In a nutshell, the MLC establishes comprehensive minimum requirements for working conditions of seafarers including, among other things, conditions of employment, hours of work and rest, accommodations, recreational facilities, food and catering, health protection, medical care, welfare, and social security protection. It combines rights and principles with specific standards and detailed guidance as to how to implement these standards at the national level. All of that sounds like something we would all like to think is already being done, but I suspect that the bottom line is going to be a lot thinner once “someone” verifies that you are in compliance. Count on it.


Beyond all the rest of it, and even though the U.S. has not ratified the MLC, the Convention contains a no more favorable treatment clause which requires ratifying governments to impose Convention requirements even on vessels from a non-ratifying government when calling on their ports. As a result, the Coast Guard insists that U.S. vessels not in compliance with the MLC may be at risk for Port State Control actions, including detention, when operating in a port of a ratifying nation.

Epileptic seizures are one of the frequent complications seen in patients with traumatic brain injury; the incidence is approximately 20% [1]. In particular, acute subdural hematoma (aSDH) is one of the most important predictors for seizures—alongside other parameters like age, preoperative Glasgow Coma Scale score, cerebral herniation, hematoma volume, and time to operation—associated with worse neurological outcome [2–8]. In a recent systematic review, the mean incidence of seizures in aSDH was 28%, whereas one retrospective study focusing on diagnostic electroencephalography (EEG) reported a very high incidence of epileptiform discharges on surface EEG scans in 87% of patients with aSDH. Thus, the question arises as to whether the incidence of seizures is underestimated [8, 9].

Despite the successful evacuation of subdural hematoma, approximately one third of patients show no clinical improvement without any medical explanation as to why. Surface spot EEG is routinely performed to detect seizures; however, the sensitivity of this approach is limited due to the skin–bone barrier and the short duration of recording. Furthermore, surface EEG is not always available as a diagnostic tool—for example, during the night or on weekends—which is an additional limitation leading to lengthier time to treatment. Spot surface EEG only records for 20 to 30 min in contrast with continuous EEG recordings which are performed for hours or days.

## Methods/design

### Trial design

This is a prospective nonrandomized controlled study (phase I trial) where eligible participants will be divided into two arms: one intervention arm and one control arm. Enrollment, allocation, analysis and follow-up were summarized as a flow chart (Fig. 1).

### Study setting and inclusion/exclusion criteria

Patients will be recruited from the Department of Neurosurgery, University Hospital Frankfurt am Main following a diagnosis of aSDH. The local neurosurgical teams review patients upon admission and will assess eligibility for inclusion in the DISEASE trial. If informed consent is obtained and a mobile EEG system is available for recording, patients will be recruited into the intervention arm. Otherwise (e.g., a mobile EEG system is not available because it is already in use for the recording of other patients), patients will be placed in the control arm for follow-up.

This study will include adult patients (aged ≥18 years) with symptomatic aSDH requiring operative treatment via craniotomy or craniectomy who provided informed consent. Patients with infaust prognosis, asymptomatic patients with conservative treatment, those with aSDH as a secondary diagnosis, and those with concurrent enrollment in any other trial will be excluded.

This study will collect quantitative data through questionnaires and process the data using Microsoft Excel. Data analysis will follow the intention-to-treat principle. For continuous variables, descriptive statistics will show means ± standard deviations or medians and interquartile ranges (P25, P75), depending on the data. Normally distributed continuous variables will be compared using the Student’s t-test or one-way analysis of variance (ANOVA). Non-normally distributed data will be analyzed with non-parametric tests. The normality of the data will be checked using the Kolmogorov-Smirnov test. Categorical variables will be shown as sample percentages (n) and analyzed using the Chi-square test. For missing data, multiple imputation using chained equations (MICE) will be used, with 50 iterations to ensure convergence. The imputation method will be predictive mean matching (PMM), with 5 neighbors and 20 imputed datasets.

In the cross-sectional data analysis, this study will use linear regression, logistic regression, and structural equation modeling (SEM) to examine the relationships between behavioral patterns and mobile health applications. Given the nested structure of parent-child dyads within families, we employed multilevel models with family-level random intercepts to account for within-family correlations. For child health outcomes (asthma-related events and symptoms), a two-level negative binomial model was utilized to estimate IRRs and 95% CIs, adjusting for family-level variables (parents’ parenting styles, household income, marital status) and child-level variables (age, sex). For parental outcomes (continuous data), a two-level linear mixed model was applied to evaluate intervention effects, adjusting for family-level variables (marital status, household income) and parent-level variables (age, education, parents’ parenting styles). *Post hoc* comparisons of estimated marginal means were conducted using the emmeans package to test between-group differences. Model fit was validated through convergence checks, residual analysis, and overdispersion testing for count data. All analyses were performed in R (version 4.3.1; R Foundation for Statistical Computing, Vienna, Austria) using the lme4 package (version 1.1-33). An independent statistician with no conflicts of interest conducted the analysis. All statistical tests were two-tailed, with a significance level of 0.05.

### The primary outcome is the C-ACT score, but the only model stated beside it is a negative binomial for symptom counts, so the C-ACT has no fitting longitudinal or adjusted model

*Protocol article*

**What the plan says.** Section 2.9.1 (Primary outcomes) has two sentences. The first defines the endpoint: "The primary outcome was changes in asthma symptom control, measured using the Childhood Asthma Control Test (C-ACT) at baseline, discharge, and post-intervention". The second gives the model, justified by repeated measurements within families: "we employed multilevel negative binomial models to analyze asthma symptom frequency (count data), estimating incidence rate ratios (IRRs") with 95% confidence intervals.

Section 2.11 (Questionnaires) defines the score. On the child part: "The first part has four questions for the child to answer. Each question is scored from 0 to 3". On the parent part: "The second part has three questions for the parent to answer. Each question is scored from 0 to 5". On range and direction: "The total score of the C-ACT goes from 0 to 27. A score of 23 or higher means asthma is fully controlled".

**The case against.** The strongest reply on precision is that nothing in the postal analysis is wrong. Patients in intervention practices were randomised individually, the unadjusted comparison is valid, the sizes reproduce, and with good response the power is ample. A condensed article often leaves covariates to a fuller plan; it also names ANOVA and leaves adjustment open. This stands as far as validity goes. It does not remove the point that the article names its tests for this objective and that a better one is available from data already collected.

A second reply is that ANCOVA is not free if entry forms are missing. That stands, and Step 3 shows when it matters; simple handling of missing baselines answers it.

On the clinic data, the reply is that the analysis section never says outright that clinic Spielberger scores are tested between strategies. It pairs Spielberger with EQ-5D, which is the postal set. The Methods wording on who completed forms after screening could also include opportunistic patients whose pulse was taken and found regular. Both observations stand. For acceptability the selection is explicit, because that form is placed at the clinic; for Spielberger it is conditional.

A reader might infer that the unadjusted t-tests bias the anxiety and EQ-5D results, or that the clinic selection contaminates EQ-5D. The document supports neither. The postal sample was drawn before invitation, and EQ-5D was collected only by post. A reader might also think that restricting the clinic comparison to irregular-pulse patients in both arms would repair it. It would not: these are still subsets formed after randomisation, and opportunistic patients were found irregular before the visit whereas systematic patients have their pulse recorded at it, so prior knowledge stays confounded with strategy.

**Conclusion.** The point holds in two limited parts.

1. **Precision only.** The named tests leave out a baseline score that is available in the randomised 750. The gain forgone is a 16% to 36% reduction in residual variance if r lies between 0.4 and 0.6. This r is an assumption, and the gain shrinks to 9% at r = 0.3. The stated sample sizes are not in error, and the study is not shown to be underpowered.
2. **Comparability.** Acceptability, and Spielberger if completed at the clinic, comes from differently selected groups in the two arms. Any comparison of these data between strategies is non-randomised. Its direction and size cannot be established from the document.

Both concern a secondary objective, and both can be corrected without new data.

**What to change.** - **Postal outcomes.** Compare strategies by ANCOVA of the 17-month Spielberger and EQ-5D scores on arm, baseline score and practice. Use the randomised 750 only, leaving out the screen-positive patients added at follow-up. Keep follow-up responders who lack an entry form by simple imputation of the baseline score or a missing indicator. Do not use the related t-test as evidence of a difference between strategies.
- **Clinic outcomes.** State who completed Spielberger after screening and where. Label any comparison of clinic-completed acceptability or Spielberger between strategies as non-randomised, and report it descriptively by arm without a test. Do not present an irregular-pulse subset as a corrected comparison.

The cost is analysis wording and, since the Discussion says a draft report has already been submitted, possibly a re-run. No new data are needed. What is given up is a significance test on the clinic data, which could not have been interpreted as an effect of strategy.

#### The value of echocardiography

Ballast water Treatment and Technology


Ballast Water Treatment & Technology in a nutshell: the IMO has enough countries but not the required percentage of the world’s fleet for ultimate ratification of their rule. The USCG rules are final and in place, the discharge standards are essentially identical to IMO. The process for USCG certification of BWMS is in place but no one has yet gone through it.


When the Coast Guard’s final rule on ballast water management became effective this past June, this momentous event perhaps signaled the end of one arduous journey for regulators, but the beginning of another for shipowners. The U.S. rule establishes discharge standards for living organisms which ballast water management systems (BWMS) must be able to satisfy. This so-called phase one standard closely conforms to the IMO’s version, bringing the dream of global standardization one step closer. Despite delays by various governments, the IMO standard is widely expected to enter into force within the next two years.